The Day of “La Candelaria” is a ritual feast of Catholic origin, whose objective is to celebrate three things: the Presentation of Jesus at the Temple; the Purification of the Virgin after childbirth, and the adoration of the Virgin Candelaria herself. “Candela” is another name for “Vela” or candle, and so this Virgin Mary is the reminder of the sacred light that guides us down the right path to redemption.
There are those who affirm that this celebration coincides with a preHispanic one, whereby the native indigenous people performed sacred rituals to bless their corn, to plant the seeds, and sow them, thus completing the agricultural cycle.
According to the Aztec calendar, this ritual or process was carried out on the first day of the year and was offered in honor of the deities Tláloc, Chalchiuhtlicue and Quetzalcóatl. This date coincided with the day Jesus was brought to the Temple in Jerusalem, thus beginning a tradition that united sacred corn with the Catholic faith.
However, in terms of our gastronomic heritage, this traditional feast day has a significant relevance with the 6th of January and the partaking of the ritual “Rosca de Reyes” or King’s Bread Crown or Loaf.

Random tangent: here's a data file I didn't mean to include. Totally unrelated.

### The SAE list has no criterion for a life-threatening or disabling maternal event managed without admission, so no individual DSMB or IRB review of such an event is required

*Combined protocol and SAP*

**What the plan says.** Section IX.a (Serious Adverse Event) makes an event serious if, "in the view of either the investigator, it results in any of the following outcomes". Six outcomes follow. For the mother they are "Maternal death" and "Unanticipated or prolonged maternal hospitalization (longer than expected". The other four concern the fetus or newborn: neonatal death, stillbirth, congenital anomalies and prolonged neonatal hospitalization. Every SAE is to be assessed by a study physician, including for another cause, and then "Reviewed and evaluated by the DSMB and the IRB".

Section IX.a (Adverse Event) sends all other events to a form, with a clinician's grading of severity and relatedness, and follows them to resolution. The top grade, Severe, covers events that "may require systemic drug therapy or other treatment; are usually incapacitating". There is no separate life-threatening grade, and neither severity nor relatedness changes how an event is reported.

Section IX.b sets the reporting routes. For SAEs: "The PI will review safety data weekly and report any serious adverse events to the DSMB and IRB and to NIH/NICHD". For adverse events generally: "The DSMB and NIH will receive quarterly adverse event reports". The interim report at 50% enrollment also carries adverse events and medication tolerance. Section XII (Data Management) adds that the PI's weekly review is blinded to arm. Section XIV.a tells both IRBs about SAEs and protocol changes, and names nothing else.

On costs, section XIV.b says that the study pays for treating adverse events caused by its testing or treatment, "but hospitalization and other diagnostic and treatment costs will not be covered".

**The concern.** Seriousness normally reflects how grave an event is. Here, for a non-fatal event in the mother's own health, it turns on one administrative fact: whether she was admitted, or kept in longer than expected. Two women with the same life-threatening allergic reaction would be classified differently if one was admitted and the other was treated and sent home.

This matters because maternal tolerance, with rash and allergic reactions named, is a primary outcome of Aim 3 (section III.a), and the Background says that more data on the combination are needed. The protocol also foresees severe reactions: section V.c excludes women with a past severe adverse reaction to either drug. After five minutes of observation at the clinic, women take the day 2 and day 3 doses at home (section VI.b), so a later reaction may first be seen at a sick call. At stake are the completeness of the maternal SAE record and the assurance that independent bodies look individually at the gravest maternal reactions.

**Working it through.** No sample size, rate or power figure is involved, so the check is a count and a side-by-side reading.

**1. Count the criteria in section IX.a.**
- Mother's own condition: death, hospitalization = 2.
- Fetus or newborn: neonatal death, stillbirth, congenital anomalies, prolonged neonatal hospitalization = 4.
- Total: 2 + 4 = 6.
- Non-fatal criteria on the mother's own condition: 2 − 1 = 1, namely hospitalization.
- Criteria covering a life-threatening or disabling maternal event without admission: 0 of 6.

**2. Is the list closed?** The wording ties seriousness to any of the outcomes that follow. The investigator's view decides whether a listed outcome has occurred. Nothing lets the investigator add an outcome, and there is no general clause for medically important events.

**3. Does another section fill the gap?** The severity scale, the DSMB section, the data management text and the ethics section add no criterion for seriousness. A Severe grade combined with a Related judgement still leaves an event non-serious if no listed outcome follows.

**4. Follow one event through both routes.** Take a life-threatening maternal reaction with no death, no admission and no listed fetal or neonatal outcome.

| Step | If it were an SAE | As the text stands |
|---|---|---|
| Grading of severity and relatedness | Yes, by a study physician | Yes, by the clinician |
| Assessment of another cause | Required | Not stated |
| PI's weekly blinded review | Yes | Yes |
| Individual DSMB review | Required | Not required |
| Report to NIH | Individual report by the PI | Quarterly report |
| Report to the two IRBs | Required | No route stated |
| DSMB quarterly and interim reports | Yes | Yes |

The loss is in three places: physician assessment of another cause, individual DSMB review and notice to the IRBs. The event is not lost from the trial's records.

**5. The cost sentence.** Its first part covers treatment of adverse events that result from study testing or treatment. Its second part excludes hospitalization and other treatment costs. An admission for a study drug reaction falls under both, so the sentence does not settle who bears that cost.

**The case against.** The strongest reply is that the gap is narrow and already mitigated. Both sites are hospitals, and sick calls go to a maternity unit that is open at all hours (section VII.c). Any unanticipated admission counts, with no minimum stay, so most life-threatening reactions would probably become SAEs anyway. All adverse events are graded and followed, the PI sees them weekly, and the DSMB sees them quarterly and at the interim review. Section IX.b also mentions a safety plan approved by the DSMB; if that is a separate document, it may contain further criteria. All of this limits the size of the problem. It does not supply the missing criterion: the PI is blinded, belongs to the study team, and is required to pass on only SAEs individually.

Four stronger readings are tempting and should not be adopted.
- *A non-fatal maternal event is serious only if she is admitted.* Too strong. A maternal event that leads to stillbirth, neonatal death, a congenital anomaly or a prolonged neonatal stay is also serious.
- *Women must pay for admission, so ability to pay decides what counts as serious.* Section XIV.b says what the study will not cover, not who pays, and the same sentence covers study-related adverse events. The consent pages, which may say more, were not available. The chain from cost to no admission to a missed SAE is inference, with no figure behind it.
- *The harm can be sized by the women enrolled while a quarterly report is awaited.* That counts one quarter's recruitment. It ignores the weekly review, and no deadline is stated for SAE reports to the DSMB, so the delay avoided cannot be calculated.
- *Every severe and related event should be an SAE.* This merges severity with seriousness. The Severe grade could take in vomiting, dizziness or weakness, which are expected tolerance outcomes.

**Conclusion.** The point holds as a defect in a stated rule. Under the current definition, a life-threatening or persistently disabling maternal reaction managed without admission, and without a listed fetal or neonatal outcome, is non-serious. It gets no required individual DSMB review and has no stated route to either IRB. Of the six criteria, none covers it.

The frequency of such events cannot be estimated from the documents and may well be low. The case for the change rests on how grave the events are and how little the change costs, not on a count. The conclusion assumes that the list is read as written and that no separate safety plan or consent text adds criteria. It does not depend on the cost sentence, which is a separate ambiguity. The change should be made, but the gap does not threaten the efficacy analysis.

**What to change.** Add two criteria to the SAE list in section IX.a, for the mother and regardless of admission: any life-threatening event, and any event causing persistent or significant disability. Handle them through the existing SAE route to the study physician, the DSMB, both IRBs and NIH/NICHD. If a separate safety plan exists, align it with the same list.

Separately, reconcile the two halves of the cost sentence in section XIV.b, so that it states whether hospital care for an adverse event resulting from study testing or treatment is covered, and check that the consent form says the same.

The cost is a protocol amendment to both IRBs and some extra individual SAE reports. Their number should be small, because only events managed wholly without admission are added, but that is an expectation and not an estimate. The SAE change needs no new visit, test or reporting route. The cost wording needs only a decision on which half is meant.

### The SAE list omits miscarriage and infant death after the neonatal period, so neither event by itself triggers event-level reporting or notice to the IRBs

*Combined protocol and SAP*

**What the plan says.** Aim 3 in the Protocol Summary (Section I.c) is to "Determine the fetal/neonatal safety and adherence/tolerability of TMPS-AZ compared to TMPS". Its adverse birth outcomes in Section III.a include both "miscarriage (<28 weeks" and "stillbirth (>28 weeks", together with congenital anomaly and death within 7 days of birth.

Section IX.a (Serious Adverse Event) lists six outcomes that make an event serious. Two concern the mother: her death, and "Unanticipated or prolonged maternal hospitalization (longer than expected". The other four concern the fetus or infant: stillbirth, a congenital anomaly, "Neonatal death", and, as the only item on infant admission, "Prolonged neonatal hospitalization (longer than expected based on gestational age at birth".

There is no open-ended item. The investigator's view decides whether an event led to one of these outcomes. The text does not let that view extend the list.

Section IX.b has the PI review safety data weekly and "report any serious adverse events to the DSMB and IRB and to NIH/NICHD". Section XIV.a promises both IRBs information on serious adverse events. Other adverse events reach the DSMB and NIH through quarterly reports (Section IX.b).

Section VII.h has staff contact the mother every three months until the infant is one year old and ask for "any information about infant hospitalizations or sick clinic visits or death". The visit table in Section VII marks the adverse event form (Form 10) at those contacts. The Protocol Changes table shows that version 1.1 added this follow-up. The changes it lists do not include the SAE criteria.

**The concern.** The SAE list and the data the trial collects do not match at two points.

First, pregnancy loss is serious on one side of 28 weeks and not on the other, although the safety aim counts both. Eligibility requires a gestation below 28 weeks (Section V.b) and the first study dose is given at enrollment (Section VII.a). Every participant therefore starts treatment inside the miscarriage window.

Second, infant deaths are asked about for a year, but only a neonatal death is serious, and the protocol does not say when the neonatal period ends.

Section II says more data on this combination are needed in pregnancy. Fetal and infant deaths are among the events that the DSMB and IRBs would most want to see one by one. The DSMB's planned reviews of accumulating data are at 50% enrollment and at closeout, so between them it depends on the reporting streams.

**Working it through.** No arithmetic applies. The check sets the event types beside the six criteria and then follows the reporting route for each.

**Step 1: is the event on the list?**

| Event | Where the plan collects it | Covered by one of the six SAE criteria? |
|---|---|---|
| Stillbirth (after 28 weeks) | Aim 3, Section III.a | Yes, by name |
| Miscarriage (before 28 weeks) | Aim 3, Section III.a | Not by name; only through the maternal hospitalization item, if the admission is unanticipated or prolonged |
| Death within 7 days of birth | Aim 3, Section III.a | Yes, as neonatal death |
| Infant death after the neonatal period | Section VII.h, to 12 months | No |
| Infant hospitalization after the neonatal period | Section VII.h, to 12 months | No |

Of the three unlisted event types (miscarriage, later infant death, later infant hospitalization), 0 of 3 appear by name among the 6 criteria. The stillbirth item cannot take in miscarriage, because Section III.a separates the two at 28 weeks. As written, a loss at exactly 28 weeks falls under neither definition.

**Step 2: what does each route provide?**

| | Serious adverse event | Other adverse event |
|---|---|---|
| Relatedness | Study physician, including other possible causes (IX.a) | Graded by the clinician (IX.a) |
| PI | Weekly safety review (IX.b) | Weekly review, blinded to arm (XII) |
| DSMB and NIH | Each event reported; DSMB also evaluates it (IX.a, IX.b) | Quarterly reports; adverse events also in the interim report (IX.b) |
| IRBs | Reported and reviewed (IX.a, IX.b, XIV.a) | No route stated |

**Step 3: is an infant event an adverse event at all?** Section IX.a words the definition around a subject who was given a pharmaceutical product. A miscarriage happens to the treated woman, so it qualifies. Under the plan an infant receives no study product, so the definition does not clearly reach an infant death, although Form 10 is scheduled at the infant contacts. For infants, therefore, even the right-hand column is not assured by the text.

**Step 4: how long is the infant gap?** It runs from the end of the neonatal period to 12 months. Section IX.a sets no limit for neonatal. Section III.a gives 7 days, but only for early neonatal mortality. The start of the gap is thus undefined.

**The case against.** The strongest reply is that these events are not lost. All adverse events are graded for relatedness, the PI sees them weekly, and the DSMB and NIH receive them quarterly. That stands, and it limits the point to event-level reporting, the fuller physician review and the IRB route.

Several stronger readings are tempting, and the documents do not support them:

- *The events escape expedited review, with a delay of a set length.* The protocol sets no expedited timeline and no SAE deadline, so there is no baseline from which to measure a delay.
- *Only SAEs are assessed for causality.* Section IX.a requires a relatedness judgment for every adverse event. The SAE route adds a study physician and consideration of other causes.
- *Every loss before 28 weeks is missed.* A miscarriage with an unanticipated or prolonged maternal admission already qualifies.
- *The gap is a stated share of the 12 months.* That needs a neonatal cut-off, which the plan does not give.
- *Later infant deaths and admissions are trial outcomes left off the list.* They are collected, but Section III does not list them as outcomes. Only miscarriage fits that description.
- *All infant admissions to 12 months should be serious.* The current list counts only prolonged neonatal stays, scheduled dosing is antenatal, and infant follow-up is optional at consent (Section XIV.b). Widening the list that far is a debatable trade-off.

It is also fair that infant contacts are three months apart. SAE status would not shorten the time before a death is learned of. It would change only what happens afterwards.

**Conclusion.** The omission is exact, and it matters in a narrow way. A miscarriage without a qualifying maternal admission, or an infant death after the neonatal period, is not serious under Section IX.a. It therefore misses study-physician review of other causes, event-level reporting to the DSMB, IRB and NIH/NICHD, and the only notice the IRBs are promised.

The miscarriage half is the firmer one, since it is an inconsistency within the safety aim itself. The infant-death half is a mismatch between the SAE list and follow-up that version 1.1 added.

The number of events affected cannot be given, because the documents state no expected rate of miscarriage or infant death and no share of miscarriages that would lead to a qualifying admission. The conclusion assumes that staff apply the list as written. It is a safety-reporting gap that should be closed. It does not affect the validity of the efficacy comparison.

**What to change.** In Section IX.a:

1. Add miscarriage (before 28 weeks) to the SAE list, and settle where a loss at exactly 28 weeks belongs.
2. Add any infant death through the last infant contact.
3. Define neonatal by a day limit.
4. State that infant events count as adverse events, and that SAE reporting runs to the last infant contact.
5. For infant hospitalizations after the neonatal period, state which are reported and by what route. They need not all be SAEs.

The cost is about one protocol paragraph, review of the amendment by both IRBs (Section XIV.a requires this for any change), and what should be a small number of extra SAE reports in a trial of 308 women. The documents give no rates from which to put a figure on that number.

We should keep in mind that January 6th is the Day of the Three Wise Men or Kings, where children get gifts from them, and the family gathers to enjoy the delicious pastry that hides small figurines inside, which allude to the Baby Jesus.
It turns out that in Mexico, whenever someone is “lucky” enough to find the figurine hidden inside his slice of the Rosca, this means he/she is the fortunate winner of a special prize, which is mainly that they have been chosen to be the host or hostess who will provide the entire family with tamales on the 2nd of February, which is, of course, the Day of “La Candelaria”.
The tamal is an iconic, well-known dish of preHispanic origin, made from cornmeal, with many varieties of fillings inside, such as chicken or beef strips, salsas, chiles, fruits or vegetables, wrapped in corn husks or banana leaves (depending on the region) and steam cooked.
It may sound a bit strange that the winner of the Baby Jesus figurine receives it as a “prize”, but this tradition is as surrealistic as Mexico itself!
On this day, you can enjoy tamales of any and all the flavors you can imagine: chicken in green salsa, pork in red salsa, with mole or chile strips; and then you also have the sweet ones, made with pink-colored cornmeal or masa, and filled with raisins, pine nuts, raspberries or strawberries.
Tamales are usually enjoyed with a steaming cup of frothy hot chocolate or with a corn atole drink, although there may be those who prefer to celebrate with a fine tequila or another strong alcoholic beverage.